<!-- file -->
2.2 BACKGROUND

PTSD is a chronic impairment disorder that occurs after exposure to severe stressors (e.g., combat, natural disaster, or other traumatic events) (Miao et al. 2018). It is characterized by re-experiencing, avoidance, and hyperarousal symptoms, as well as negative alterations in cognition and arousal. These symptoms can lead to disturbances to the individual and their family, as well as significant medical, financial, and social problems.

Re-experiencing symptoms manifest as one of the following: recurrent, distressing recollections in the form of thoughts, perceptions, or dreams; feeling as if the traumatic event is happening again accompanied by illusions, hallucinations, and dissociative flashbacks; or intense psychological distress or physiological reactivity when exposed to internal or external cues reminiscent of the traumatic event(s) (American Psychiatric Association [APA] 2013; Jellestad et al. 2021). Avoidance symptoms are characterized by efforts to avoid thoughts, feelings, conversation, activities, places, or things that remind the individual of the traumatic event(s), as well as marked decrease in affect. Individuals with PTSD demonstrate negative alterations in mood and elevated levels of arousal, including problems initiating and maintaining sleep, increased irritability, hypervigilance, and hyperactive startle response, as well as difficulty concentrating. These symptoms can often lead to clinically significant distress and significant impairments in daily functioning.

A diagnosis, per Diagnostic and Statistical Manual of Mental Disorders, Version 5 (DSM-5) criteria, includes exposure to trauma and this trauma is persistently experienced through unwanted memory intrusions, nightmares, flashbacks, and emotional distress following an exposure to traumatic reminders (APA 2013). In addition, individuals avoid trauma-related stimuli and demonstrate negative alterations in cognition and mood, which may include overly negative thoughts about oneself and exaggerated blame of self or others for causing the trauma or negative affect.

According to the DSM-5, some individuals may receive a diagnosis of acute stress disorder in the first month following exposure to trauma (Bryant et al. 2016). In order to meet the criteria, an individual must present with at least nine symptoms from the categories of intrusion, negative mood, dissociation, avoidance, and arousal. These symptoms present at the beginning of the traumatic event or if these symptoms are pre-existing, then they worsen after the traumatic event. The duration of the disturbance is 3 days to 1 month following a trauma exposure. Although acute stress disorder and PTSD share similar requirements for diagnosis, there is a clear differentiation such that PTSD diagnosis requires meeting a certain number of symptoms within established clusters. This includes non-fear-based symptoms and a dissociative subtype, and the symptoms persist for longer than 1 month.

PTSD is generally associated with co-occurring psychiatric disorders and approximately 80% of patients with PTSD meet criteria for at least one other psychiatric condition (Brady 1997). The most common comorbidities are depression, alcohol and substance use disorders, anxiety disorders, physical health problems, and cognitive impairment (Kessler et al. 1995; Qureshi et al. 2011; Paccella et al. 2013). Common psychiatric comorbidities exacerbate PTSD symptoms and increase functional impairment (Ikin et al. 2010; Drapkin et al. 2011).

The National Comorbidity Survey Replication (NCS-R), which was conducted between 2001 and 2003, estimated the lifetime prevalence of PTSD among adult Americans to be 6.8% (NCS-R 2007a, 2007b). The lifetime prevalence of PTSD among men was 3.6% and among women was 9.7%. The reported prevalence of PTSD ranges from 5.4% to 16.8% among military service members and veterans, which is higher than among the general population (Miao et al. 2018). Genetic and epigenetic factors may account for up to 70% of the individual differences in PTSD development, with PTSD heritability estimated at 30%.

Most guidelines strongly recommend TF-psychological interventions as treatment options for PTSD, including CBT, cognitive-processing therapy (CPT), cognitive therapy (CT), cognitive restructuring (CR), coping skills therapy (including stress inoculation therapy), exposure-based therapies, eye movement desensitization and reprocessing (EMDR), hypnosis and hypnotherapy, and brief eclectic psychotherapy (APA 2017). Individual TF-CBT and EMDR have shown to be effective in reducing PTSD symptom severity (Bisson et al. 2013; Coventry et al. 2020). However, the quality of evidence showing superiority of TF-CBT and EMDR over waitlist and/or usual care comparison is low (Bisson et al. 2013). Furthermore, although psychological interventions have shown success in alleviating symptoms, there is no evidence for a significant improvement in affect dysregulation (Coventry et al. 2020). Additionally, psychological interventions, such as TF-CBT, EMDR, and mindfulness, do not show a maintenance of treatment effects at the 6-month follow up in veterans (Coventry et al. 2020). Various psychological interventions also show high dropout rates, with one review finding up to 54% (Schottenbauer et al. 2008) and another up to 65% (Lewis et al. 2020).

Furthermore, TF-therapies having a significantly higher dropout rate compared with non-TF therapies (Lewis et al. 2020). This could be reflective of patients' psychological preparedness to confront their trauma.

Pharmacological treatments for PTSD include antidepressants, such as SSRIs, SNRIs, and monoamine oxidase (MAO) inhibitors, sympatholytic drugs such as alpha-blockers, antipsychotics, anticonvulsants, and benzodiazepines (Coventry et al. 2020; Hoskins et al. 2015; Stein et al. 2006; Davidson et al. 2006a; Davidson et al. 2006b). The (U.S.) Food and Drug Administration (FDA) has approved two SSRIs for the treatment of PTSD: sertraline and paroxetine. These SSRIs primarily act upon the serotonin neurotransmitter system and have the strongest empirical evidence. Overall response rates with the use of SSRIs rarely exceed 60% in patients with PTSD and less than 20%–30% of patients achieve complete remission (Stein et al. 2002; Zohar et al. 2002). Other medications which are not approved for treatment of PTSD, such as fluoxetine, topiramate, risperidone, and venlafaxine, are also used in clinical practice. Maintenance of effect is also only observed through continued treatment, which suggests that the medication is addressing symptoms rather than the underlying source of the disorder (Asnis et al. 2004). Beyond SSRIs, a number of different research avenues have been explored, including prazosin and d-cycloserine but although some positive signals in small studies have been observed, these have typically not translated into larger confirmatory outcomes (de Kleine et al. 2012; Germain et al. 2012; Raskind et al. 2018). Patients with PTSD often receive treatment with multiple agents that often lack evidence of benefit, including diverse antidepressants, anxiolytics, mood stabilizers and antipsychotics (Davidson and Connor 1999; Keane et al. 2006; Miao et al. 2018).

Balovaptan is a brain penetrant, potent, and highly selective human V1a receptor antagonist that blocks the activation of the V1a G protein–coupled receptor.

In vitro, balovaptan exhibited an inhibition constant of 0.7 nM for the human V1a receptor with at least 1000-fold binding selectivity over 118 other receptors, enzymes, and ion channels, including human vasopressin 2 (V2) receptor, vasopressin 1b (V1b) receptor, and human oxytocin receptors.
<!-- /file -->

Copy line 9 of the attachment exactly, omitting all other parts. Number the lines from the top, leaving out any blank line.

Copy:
Furthermore, TF-therapies having a significantly higher dropout rate compared with non-TF therapies (Lewis et al. 2020). This could be reflective of patients' psychological preparedness to confront their trauma.